The story moves along nicely, and the guess is that the talented Seth Davis, Chapman's co-author, had something to do with that. This can be read in a couple of days rather easily. A couple of sentences get repeated along the way, which is rather amateurish. But you'll get over it.

Chapman comes across in "It's Hard for Me to Live With Me" as someone who played the system surrounding talented athletes for a while, taking advantage of its benefits. However, he was rather blind-sighted by the after-effects of the decisions he made along the way. While Chapman's crash to earth is quite a story, perhaps the lessons we should learn from the pampering of athletes at a young age need to teach us something. In other words, it's an interesting and unusual life story that could have been even longer. But basketball fans will find what he did write down to be worth their time. 

Four stars

Learn more about this book from (As an Amazon affiliate, I earn money from qualified purchases.)  

Be notified of new posts on via @WDX2BB.

Friday, March 22, 2024

Review: Baseball Prospectus 2024

Edited by Patrick Dubuque, Bryan Grosnick and Ginny Searle

It feels as if the smart guys at Baseball Prospectus - and I use that phrase with a ton of respect - have reached a bit of a turning point in their annual books on the sport. That requires a bit of explanation. 

The book's 29th edition, "Baseball Prospectus 2024," is out, and it's the latest in a successful series that dates back to the mid-1990s. That's when we start to see the first blooms of the analytic revolution in baseball, in which teams were investing in people who knew something about the ever-growing tool box that could be used to study baseball. In fact, the teams themselves often raided Baseball Prospectus for talent, along the lines of the way it treats minor league affiliates. "Say, that guy can help us win."

The early editions became something of a follow-up to Bill James' Baseball Abstracts, which stopped in 1988. Not only did the authors of BP go down some new paths in a search for new evaluation tools, but they also learned from James that good writing was a good-sized part of the job. It was the writing that collected some of the attention, as in "Say, these guys can make me laugh and learn at the same time." There was just enough snark and attitude to make it work.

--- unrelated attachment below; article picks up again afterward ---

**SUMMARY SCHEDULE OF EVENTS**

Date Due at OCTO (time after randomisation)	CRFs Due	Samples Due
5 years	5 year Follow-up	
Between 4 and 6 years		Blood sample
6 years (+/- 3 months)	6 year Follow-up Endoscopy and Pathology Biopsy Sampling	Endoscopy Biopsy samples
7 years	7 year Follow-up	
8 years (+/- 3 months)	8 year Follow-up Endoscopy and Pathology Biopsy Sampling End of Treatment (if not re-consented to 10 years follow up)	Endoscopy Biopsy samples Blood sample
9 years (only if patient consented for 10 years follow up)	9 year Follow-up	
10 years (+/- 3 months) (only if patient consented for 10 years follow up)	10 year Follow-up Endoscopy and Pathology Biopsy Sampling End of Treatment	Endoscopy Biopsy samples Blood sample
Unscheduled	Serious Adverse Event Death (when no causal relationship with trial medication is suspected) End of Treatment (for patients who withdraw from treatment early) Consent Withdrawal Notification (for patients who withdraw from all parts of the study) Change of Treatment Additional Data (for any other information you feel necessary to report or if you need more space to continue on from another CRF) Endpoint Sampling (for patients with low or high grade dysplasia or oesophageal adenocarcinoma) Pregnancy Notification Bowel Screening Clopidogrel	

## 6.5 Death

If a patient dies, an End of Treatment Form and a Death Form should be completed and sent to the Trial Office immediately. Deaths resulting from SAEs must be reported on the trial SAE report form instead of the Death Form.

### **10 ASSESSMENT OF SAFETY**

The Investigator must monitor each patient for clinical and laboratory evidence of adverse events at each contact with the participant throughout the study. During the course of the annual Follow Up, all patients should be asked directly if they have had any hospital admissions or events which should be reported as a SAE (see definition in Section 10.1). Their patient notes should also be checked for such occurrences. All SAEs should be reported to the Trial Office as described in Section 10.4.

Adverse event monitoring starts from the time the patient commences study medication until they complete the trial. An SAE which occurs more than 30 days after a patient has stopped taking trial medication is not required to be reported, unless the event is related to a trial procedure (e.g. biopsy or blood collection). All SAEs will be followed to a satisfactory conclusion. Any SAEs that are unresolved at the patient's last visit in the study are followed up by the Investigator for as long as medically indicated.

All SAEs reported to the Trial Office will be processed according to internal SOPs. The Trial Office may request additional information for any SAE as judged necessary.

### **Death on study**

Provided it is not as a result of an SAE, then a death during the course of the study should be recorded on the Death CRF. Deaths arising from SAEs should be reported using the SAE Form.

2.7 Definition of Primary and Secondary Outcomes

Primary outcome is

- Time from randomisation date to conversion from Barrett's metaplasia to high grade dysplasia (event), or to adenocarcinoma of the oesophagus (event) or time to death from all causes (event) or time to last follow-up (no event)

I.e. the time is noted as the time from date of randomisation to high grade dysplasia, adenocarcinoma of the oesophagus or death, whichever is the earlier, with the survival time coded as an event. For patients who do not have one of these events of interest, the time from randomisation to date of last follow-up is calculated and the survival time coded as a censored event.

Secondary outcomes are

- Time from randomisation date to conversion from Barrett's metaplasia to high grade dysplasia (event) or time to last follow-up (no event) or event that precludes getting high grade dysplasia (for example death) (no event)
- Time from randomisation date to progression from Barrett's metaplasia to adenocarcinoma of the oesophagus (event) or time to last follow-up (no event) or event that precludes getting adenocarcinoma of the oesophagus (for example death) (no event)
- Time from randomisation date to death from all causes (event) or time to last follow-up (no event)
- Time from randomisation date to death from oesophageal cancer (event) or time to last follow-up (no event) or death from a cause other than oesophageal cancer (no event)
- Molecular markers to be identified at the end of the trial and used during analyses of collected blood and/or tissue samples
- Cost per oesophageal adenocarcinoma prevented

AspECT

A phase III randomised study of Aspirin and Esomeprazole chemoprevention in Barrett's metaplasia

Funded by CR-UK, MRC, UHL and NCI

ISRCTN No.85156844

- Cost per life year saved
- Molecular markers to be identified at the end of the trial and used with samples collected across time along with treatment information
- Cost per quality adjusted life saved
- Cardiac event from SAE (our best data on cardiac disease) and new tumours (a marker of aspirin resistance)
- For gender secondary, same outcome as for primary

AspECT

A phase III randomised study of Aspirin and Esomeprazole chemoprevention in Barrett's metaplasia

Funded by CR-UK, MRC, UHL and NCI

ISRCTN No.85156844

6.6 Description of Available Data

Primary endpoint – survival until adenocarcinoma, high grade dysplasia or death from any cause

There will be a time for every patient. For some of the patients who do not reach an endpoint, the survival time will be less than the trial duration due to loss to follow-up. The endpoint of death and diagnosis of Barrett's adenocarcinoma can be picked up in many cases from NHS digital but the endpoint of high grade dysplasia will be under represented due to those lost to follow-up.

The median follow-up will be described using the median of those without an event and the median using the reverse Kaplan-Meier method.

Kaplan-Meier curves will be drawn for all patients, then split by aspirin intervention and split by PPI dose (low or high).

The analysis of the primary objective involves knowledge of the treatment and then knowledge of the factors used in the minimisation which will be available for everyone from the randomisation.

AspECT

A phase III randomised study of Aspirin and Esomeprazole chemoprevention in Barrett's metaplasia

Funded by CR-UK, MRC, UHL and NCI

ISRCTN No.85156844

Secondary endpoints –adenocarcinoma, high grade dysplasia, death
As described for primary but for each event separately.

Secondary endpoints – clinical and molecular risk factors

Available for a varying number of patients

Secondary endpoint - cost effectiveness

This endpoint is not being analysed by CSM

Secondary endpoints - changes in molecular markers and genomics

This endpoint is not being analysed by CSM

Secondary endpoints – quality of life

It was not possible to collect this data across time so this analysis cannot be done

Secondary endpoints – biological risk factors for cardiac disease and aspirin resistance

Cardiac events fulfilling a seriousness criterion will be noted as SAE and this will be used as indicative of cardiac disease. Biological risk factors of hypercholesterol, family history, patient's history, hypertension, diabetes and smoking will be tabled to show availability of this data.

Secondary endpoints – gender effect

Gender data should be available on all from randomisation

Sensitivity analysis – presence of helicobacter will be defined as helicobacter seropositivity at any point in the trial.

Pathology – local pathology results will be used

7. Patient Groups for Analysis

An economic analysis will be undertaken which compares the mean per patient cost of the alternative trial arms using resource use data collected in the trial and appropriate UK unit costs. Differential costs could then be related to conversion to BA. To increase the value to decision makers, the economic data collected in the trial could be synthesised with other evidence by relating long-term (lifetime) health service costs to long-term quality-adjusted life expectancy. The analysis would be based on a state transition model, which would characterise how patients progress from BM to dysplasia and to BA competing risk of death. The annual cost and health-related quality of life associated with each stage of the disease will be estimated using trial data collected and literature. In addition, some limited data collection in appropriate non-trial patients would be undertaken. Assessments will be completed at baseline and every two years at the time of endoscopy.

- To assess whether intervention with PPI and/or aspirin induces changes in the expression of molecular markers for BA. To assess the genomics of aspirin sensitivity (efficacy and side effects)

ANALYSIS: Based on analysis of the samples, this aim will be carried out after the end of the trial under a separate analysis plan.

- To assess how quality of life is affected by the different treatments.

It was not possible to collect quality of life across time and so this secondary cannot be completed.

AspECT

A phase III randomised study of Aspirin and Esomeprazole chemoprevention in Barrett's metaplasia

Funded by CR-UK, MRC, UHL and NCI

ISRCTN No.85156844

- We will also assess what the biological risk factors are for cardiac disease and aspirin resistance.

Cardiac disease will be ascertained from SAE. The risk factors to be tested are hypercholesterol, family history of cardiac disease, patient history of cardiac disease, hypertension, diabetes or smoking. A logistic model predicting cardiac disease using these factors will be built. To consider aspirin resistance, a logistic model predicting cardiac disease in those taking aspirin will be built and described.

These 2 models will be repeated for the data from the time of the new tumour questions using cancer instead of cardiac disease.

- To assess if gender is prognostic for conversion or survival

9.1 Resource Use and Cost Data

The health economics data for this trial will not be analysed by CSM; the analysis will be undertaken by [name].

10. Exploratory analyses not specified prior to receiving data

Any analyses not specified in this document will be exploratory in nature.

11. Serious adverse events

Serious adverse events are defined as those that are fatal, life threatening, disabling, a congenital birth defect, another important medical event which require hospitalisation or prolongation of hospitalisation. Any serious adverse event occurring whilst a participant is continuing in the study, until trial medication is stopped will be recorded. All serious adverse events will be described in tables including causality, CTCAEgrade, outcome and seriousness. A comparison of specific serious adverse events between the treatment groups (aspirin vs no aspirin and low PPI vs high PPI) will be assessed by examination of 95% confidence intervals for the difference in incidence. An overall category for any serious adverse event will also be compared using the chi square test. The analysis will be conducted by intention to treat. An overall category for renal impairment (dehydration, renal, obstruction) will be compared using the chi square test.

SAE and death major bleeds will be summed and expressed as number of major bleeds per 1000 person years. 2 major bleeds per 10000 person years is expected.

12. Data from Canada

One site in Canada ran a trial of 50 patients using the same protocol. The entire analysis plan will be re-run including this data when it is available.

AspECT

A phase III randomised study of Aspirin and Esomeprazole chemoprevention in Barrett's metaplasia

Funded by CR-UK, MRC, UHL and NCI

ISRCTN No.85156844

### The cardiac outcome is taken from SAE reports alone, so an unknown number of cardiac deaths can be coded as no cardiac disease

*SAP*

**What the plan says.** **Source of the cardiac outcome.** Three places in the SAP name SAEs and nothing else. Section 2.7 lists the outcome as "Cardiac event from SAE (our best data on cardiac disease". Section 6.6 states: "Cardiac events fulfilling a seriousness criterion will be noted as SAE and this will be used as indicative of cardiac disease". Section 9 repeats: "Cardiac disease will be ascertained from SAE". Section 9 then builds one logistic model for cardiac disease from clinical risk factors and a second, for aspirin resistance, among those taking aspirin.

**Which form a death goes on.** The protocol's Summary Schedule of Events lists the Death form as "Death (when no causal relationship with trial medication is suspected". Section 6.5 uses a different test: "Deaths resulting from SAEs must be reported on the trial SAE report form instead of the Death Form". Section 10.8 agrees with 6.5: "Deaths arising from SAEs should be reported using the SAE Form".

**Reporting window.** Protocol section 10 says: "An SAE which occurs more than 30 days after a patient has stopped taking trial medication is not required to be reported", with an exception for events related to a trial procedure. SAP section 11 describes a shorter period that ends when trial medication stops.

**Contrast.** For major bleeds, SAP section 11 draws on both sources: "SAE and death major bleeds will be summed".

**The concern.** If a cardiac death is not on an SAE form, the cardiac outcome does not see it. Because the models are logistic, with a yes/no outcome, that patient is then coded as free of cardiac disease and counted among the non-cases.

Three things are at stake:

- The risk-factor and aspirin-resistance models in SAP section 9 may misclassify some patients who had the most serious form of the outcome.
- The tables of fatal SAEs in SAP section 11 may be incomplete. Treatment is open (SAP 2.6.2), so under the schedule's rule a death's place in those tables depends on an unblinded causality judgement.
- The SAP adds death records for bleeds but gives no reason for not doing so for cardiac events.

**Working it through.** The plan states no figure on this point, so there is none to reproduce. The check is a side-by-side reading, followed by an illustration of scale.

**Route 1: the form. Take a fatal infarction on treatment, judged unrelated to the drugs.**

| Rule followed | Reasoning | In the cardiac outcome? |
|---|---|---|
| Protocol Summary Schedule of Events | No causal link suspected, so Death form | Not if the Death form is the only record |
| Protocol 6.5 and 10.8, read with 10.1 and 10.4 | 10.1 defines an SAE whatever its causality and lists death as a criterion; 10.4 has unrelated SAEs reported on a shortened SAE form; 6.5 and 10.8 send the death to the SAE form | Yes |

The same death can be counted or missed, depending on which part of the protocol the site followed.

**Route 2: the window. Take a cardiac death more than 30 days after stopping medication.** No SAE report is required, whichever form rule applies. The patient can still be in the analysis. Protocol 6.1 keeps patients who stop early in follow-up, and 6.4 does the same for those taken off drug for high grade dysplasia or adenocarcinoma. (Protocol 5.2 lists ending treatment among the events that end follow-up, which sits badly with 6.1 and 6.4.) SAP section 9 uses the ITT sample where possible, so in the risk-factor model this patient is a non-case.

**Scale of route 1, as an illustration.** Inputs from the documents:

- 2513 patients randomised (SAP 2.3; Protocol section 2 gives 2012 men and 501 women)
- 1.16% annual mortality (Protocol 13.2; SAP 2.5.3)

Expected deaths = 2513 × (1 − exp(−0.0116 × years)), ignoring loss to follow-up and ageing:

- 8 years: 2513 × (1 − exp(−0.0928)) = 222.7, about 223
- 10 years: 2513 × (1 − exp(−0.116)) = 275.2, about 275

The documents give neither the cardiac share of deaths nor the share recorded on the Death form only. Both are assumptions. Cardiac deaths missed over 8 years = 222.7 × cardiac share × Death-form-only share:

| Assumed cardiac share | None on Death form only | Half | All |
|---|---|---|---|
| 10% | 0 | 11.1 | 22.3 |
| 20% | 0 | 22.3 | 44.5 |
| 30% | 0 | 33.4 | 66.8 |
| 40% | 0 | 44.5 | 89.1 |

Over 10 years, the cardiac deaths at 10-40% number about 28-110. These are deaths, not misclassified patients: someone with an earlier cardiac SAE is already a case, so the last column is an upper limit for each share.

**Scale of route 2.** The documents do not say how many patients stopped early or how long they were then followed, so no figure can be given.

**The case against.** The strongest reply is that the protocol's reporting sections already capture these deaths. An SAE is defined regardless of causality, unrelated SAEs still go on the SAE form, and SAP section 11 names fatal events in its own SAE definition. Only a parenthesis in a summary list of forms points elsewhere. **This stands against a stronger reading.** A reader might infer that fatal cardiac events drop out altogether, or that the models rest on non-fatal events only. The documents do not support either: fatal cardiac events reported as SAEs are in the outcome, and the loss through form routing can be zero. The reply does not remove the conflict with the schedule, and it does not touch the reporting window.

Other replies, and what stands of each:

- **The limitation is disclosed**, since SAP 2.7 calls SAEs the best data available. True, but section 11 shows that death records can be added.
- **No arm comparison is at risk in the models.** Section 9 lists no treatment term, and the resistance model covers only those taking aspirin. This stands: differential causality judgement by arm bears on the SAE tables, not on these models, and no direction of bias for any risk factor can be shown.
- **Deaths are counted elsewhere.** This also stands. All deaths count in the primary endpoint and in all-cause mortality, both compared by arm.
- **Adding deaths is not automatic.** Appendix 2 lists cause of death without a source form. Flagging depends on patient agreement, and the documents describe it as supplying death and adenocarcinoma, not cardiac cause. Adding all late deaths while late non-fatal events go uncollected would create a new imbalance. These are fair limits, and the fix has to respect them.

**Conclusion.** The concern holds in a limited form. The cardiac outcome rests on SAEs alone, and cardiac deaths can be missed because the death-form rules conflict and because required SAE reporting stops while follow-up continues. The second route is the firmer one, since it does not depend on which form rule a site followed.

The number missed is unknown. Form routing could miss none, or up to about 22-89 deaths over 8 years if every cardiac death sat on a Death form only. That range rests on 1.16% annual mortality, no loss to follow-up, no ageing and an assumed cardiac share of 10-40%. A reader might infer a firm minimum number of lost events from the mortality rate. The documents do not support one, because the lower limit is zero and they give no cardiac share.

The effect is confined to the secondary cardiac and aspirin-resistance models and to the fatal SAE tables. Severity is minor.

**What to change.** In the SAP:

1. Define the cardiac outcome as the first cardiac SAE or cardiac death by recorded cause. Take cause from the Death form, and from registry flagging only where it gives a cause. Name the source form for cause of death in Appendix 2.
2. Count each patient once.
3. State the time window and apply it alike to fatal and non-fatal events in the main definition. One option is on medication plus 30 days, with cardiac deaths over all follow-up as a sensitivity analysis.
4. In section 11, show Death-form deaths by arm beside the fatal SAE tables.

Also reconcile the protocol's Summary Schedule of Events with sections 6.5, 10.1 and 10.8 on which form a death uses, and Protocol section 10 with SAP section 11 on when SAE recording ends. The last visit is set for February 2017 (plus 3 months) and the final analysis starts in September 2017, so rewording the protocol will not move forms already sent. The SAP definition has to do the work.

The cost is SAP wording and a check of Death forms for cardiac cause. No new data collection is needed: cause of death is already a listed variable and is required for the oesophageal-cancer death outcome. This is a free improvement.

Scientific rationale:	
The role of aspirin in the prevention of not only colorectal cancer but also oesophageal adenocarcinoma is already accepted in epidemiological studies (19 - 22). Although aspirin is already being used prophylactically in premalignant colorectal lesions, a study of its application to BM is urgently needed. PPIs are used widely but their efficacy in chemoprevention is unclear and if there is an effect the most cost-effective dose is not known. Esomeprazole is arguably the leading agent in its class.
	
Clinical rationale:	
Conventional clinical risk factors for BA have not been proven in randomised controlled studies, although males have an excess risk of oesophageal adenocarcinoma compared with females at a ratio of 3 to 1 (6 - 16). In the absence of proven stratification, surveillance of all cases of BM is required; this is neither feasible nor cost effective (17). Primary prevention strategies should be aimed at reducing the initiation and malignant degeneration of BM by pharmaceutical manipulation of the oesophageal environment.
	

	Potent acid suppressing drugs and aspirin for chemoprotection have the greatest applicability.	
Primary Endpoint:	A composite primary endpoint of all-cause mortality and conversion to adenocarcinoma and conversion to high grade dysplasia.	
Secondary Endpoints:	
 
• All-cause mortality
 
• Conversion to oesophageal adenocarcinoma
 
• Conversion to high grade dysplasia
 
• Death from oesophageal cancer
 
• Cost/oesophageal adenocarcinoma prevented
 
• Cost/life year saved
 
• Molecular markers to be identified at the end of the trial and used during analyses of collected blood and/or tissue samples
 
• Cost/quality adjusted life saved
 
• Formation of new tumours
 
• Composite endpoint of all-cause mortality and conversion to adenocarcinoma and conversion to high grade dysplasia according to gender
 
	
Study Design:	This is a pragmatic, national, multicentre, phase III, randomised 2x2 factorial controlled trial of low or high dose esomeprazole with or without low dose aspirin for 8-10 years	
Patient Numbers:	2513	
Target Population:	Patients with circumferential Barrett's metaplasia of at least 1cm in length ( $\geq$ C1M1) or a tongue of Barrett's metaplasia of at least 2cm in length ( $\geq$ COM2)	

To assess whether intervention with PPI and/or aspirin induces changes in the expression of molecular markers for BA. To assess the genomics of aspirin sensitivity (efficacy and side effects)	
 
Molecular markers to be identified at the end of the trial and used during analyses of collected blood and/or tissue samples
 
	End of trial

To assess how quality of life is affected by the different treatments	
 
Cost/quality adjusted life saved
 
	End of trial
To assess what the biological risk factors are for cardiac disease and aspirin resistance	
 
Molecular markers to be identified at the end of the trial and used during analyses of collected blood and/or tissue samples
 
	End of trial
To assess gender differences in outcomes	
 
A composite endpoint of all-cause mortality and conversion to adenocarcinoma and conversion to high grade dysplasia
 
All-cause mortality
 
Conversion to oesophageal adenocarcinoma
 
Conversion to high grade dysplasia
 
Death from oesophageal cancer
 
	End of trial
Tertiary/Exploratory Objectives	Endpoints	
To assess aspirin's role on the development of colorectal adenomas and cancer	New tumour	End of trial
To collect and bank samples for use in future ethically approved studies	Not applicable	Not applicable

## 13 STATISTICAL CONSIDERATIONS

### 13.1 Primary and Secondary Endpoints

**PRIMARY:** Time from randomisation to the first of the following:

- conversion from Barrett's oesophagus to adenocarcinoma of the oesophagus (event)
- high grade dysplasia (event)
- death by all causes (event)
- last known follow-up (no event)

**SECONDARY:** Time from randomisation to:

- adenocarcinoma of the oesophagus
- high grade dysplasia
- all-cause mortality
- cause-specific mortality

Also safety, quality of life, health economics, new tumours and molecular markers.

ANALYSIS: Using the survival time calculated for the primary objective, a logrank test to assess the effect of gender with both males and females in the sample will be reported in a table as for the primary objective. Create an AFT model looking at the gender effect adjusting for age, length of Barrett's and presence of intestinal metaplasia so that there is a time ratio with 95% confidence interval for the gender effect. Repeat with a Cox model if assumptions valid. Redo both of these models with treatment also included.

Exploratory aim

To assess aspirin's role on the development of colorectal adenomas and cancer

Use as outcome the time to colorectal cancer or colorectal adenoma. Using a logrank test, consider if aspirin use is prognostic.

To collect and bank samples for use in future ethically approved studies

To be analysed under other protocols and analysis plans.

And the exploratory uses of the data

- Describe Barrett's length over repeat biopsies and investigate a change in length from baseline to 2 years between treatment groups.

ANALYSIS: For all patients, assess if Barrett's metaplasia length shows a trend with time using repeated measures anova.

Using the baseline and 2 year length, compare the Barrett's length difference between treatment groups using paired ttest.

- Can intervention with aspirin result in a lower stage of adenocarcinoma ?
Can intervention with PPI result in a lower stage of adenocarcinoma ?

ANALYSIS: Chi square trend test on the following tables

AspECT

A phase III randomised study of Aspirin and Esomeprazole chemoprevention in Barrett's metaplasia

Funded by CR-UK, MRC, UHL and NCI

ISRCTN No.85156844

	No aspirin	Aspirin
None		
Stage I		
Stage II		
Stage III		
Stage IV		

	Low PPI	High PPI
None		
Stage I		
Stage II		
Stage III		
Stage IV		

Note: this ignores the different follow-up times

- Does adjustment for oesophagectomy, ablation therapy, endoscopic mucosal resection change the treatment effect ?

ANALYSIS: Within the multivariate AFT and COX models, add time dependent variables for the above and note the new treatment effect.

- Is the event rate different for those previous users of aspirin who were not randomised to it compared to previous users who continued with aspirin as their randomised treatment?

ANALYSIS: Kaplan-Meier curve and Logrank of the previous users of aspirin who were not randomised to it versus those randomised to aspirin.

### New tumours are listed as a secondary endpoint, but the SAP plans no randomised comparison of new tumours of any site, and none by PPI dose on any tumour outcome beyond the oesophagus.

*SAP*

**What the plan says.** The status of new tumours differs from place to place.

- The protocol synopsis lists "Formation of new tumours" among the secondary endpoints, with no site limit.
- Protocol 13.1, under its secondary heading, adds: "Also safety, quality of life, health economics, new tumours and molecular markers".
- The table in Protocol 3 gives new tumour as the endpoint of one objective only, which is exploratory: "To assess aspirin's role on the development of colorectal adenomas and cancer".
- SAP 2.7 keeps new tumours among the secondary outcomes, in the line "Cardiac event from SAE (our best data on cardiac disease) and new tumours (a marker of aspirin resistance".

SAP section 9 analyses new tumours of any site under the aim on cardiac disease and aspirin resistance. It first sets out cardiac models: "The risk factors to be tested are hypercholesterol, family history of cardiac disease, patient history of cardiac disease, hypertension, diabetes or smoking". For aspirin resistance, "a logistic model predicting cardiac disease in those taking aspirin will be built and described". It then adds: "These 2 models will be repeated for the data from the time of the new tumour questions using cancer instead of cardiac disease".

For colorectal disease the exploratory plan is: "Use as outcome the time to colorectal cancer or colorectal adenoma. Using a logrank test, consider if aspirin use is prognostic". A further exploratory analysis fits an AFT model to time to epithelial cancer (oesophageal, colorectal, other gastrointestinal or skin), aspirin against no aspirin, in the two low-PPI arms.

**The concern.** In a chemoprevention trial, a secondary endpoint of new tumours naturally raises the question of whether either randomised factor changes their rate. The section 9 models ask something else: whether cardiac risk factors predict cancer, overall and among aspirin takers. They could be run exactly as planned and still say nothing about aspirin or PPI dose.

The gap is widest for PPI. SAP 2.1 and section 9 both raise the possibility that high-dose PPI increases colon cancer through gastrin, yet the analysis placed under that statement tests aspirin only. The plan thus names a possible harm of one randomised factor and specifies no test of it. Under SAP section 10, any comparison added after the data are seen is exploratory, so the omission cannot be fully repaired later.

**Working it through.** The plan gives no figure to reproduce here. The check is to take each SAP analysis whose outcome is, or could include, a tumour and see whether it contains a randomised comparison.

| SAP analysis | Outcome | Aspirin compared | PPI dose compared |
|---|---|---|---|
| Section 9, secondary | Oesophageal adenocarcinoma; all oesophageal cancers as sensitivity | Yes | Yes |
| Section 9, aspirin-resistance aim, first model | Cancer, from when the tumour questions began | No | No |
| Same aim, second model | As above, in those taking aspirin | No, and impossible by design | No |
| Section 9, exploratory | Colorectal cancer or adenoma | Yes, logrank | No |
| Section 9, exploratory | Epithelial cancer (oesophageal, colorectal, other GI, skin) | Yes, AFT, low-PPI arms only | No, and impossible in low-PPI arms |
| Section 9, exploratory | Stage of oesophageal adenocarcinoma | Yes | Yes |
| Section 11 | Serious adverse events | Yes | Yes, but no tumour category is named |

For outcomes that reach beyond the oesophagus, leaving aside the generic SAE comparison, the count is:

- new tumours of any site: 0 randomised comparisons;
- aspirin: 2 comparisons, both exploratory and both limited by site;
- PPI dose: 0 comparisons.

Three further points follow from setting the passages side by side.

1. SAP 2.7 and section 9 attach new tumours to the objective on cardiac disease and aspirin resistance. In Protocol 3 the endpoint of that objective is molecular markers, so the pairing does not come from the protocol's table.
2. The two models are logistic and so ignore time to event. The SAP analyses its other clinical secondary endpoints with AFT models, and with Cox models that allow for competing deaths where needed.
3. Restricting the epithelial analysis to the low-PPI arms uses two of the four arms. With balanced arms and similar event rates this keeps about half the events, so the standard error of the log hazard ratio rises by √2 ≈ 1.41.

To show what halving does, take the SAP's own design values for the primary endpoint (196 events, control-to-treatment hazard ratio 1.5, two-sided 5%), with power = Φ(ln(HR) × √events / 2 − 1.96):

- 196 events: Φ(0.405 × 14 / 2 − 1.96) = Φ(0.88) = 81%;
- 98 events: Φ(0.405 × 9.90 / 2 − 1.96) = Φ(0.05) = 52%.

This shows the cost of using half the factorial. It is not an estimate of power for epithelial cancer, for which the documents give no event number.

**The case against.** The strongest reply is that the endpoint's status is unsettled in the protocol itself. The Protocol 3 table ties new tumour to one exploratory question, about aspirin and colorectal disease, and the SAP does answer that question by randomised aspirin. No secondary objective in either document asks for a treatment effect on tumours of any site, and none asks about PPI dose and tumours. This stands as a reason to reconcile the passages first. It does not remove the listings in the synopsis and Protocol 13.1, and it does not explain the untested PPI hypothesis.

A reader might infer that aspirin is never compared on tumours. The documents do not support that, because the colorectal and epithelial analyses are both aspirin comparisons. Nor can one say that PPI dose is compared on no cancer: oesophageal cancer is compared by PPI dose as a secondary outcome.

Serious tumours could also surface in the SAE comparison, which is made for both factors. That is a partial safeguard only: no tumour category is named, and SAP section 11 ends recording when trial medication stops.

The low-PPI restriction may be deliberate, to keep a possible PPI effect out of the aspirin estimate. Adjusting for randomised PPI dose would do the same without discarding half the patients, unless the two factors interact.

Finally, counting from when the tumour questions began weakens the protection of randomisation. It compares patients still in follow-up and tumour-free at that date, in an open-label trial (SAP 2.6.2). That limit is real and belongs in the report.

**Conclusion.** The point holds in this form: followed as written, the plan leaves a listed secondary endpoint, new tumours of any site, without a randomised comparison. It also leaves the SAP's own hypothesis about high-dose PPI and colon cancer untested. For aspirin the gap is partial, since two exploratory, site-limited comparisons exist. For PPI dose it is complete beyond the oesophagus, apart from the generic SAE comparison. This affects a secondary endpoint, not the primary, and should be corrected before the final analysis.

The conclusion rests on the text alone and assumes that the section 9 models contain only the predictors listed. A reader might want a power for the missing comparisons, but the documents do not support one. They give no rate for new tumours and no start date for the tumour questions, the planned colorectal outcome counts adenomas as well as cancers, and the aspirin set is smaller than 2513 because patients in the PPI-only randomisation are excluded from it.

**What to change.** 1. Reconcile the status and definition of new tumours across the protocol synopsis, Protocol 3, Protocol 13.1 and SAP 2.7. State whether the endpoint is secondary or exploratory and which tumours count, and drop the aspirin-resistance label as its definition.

That was important, because the publication didn't want to limit its audience to just the (another loving reference coming) statistical nerds. So reading it was entertaining and informative.

That toolbox has grown in size greatly in the past several years. Some of the measures of ballpark performance has become fairly common - OPS, WAR, WARP. Others less so. There's so much more that we know these days, about chances of catching a fly ball to the amount of break on a slider.

So it was a little fear that I noticed that the first 10 pages of this year's book was dedicated to explaining what was going within the paes. And stats like ZSw% and OCon$ popped up in the player capsules, among others. Some others, like average MPH by a pitcher's fastball, are sadly gone. (That one I understood.) It's starting to feel as if some more people just got left behind. 

I tend to read the capsules for an update on what's going on around MLB. That means I generally stick to the players on my favorite teams, although I do try to glance as most of the people who are on major league rosters. (At close to 600 pages, I'm not up to reading every word ... but it's nice that it's all written for others.) It seems that the stats have crowded out the clever writing at times, even I learn some things along the way.

There are still instances of good prose scattered throughout the book. The team essays have almost been interesting, and continue to be interesting. The coverage of prospects remains terrific. In other words, this is still worth buying. But, "Baseball Prospectus 2024" isn't as quite as much fun to read as its predecessors. So if you are a baseball fan, know that beforehand before you plunk down your money.

Four stars

Learn more about this book from (As an Amazon affiliate, I earn money from qualified purchases.)  

Be notified of new posts on this site via @WDX2BB.

Thursday, March 14, 2024

Review: Present at the Creation (2017)

By Upton Bell with Ron Borges

The name of Upton Bell probably doesn't ring much of a, ahem, bell with many of the sports fans of today. Yes, he was in the sports media for a few decades in the Boston area, which probably is how he is best remembered.

However, that was his second go-around in the sports business. It was his first that might be of more interest, at least from an historical perspective. Bell's time in football is nicely chronicled in his book, "Present at the Creation." You can break that portion of his career into four different sections, which are covered here.